Texas A&M made the mistake of shocking ‘Bama on its maiden voyage through the conference, which led to some unrealistic expectations.
Since the Aggies pulled off that miracle behind Heisman Trophy winner Johnny Manziel, the Tide are 5-0 in the series and have triumphed by an aggregate score of 209-98. That includes a 59-0 laugher in 2014, a year after Manziel departed.
As a result, A&M coach Kevin Sumlin appears to be on his way out of College Station. At the moment, he still has a job despite wrapping up the schedule 7-5 — including a 45-21 loss to LSU in the finale. Because he was essentially told by athletic director Scott Woodward that a fourth straight 8-5 performance wouldn’t be acceptable, Sumlin should freshen up his résumé.
If Bielema and Sumlin are both looking for employment soon, their status can largely be blamed on an inability to compete with Saban.
The same can be said of former LSU coach Les Miles, who won a ring in Baton Rouge in 2007 but was unceremoniously canned a month into the 2016 season. After some initial mano-a-mano success, he’d been beaten five straight by Saban.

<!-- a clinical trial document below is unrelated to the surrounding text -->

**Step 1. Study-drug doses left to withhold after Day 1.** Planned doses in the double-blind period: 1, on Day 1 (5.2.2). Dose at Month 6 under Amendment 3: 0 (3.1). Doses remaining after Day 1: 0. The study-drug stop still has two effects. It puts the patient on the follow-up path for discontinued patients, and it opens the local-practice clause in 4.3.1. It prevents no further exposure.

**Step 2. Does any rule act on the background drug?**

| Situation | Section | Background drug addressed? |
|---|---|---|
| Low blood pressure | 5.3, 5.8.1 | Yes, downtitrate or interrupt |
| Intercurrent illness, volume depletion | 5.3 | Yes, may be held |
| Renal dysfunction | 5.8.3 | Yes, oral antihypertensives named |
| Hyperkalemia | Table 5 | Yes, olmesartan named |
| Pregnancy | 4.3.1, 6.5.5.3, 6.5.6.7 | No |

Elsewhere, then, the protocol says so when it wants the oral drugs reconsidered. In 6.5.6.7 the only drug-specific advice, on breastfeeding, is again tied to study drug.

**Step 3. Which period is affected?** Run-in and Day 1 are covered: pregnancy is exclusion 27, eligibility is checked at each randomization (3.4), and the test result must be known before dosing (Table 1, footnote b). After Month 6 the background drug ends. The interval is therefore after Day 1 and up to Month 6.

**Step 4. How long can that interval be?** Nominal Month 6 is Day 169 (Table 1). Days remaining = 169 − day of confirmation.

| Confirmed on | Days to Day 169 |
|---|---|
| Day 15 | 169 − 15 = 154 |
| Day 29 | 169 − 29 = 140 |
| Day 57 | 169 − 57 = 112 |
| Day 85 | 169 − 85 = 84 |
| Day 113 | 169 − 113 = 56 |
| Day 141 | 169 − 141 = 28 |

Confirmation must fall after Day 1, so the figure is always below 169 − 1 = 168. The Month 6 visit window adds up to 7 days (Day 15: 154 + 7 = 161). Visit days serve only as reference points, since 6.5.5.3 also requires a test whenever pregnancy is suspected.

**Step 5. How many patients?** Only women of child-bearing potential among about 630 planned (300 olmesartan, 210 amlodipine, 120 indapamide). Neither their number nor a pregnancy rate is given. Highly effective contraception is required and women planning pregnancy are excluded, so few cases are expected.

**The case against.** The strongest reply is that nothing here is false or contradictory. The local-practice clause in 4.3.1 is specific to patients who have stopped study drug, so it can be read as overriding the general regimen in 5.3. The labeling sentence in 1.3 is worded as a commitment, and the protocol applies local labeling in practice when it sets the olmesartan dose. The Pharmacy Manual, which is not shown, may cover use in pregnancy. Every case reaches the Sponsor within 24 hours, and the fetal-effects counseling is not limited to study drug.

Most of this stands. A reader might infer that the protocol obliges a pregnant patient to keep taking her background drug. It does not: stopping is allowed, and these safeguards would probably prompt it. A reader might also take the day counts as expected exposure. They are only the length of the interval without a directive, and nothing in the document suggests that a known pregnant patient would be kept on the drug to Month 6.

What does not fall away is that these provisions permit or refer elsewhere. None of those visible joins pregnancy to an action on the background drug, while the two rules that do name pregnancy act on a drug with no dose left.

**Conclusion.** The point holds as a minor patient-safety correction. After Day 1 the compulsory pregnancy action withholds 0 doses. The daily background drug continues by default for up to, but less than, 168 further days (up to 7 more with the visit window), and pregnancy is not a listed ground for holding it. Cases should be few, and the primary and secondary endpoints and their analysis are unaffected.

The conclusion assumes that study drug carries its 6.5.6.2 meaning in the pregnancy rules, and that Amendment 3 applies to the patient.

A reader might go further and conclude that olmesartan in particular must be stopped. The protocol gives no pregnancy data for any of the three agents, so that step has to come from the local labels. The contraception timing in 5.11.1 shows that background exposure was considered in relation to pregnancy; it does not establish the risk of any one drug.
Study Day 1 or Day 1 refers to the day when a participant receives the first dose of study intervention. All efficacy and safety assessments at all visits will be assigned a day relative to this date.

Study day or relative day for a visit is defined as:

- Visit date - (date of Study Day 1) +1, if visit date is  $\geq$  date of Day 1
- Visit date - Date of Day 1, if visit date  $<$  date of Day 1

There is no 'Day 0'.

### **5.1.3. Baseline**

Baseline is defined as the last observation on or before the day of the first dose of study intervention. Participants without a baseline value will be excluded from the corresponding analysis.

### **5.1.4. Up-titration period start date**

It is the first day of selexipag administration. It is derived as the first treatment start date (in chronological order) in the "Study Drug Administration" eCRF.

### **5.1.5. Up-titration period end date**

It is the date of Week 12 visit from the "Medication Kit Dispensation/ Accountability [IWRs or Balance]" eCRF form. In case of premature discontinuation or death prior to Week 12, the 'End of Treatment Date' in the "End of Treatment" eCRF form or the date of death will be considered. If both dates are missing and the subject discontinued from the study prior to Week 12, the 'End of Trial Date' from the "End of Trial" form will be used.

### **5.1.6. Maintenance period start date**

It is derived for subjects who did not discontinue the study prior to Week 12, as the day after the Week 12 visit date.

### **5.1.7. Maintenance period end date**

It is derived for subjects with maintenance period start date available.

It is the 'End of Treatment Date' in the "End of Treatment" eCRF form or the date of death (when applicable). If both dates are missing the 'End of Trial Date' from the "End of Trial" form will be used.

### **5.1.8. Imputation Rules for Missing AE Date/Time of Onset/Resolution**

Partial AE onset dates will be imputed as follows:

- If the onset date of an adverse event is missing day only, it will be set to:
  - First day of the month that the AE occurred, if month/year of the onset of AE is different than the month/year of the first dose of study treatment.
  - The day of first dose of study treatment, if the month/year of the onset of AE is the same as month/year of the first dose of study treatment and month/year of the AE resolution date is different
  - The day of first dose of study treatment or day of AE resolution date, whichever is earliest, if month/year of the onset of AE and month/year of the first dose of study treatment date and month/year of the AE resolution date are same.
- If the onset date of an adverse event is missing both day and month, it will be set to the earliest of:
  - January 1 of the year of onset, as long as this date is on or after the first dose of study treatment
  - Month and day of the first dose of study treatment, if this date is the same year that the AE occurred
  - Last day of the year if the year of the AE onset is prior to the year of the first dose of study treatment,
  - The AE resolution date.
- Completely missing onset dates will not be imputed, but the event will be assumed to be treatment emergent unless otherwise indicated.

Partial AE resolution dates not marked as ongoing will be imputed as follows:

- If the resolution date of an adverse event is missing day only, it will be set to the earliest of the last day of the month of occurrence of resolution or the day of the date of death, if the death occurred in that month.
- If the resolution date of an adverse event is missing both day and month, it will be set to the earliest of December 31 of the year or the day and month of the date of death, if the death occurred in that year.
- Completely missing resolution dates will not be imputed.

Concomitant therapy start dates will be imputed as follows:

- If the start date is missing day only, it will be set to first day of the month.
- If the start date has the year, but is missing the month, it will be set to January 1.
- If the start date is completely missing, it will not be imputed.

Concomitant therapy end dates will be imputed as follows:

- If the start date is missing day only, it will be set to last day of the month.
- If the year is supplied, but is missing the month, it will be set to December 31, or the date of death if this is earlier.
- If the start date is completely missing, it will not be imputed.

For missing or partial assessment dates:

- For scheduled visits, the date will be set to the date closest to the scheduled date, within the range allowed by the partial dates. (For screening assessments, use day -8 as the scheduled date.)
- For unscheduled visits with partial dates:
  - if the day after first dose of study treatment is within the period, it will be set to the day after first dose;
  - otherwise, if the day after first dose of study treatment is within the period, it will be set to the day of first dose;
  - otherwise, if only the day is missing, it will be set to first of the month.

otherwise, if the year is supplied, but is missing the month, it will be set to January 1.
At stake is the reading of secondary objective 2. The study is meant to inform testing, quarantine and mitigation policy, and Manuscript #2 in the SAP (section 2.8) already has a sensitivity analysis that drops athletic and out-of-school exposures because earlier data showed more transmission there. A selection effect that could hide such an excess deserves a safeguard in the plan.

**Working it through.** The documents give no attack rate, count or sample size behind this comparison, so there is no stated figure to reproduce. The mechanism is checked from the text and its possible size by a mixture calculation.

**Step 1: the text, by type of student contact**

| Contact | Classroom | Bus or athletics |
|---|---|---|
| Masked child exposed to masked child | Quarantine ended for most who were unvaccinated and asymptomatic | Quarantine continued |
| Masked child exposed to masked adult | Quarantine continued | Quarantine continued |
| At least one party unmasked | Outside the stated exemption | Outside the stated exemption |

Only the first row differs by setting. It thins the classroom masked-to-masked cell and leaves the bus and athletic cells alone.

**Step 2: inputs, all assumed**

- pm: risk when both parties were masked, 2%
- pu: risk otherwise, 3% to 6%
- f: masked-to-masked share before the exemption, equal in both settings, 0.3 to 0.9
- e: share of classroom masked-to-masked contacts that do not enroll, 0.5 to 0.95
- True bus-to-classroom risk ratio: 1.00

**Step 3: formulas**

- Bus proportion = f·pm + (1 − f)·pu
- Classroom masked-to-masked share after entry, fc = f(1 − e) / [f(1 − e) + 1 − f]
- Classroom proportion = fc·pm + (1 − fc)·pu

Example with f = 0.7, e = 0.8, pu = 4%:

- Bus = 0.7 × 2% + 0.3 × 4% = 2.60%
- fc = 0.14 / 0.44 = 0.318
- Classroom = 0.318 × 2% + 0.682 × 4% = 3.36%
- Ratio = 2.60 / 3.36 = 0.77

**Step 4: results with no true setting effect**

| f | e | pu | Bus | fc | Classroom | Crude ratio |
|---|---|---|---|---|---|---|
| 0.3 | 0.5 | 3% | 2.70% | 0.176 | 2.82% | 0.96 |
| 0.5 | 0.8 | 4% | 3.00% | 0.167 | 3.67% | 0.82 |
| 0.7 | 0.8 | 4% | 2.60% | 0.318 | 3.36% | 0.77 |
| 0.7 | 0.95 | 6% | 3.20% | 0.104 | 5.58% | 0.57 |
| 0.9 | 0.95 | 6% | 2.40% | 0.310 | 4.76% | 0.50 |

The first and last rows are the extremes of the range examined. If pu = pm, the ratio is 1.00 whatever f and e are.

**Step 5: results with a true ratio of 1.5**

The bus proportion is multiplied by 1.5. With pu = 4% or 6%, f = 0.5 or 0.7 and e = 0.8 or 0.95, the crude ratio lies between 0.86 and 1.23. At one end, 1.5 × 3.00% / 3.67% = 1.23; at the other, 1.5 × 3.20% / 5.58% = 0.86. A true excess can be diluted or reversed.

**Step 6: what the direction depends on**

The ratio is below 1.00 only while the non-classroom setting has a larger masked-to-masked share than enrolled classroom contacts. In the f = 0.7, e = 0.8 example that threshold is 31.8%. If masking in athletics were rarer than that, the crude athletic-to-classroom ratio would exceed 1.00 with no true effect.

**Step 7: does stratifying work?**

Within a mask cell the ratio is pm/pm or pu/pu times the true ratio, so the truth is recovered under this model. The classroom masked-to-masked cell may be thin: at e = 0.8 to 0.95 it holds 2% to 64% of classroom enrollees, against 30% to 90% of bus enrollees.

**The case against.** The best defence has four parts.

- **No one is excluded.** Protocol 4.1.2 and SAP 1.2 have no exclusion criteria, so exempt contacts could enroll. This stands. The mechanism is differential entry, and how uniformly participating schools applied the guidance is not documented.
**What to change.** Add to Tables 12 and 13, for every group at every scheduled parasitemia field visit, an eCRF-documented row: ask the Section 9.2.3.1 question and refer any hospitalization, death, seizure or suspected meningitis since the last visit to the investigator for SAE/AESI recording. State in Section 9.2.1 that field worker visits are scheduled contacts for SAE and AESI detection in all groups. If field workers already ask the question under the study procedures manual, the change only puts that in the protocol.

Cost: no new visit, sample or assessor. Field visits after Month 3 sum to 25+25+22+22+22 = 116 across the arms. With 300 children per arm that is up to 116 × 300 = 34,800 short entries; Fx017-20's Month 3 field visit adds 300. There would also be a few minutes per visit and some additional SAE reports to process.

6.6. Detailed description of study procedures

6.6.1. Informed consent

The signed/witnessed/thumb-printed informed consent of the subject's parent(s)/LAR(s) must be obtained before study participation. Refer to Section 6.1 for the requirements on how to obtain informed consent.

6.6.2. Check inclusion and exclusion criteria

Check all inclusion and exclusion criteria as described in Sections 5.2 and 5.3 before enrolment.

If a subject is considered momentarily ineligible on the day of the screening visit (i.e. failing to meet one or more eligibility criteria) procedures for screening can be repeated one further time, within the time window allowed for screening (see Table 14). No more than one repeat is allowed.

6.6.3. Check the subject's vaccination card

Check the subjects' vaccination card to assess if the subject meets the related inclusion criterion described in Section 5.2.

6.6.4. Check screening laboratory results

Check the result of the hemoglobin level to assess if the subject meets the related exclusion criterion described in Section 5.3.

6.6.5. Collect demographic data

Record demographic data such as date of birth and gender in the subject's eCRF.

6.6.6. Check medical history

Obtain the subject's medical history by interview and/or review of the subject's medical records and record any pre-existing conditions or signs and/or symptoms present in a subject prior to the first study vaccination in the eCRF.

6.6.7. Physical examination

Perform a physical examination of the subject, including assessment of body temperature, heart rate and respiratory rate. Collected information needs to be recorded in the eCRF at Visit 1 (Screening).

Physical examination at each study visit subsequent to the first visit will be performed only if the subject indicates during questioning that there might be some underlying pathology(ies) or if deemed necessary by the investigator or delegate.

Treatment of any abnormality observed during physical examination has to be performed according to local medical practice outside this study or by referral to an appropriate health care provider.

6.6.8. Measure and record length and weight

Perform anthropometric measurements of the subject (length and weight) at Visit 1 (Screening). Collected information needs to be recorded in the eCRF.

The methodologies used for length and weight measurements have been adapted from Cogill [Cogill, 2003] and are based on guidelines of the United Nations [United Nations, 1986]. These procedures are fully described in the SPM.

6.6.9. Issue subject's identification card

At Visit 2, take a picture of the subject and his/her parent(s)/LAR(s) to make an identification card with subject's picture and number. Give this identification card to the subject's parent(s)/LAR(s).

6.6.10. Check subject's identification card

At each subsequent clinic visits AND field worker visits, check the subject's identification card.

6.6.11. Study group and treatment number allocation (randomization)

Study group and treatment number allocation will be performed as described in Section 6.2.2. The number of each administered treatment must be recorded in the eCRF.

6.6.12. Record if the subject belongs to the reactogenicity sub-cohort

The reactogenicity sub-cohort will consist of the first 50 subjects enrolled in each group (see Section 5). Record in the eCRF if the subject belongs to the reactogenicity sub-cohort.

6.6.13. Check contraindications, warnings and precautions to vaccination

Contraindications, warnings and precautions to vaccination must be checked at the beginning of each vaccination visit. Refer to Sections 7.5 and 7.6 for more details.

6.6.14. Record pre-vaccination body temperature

It’s a similar situation at Tennessee. Even though the Volunteers reside in the watered-down East, they have the unfortunate pleasure of playing a crossover matchup with Alabama on an annual basis — it makes the job less attractive as a result — on The Third Saturday in October. Butch Jones, who was axed after Week 11, went 0-5 against Saban.
Getting back to Ole Miss, while Saban may be less responsible for that current vacancy, he did have something to do with it.
Matt Luke ran the Rebels this season as the interim coach because Hugh Freeze left in such spectacular fashion. Sure, Freeze looked like a genius with those wins over Saban, but he wasn’t able to carry that momentum all the way to Atlanta.
Even Florida’s current opening can be tied to Saban to some degree. Say what you will about Jim McElwain — a one-time Saban assistant, by the way — but he still directed the Gators to two division titles his first two seasons on the job in 2015-16. However, losing to the Crimson Tide both times by a total of 52 points proved how weak the East was.
In a year and change, we’ll see coaching turnover at Arkansas, Florida, LSU, Ole Miss, Tennessee and probably Texas A&M.
That’s the Saban effect. The overwhelming majority of the time, these programs can’t handle him. Nevertheless, that doesn’t stop the decision makers from churning and burning through quality coaches in an effort to join ‘Bama atop the pyramid.
Gus Malzahn just beat the Tide and did so convincingly, so Auburn goes to the league title game — another showdown with Georgia awaits — for the second time in five years with him on the sideline. But rumors have circled that he might take over for Bielema at Arkansas, where pressure to have Saban-like success isn’t so poisonous.
No, Alabama isn’t going to the SEC Championship Game this year. Saban continues to leave coaches in his wake, though.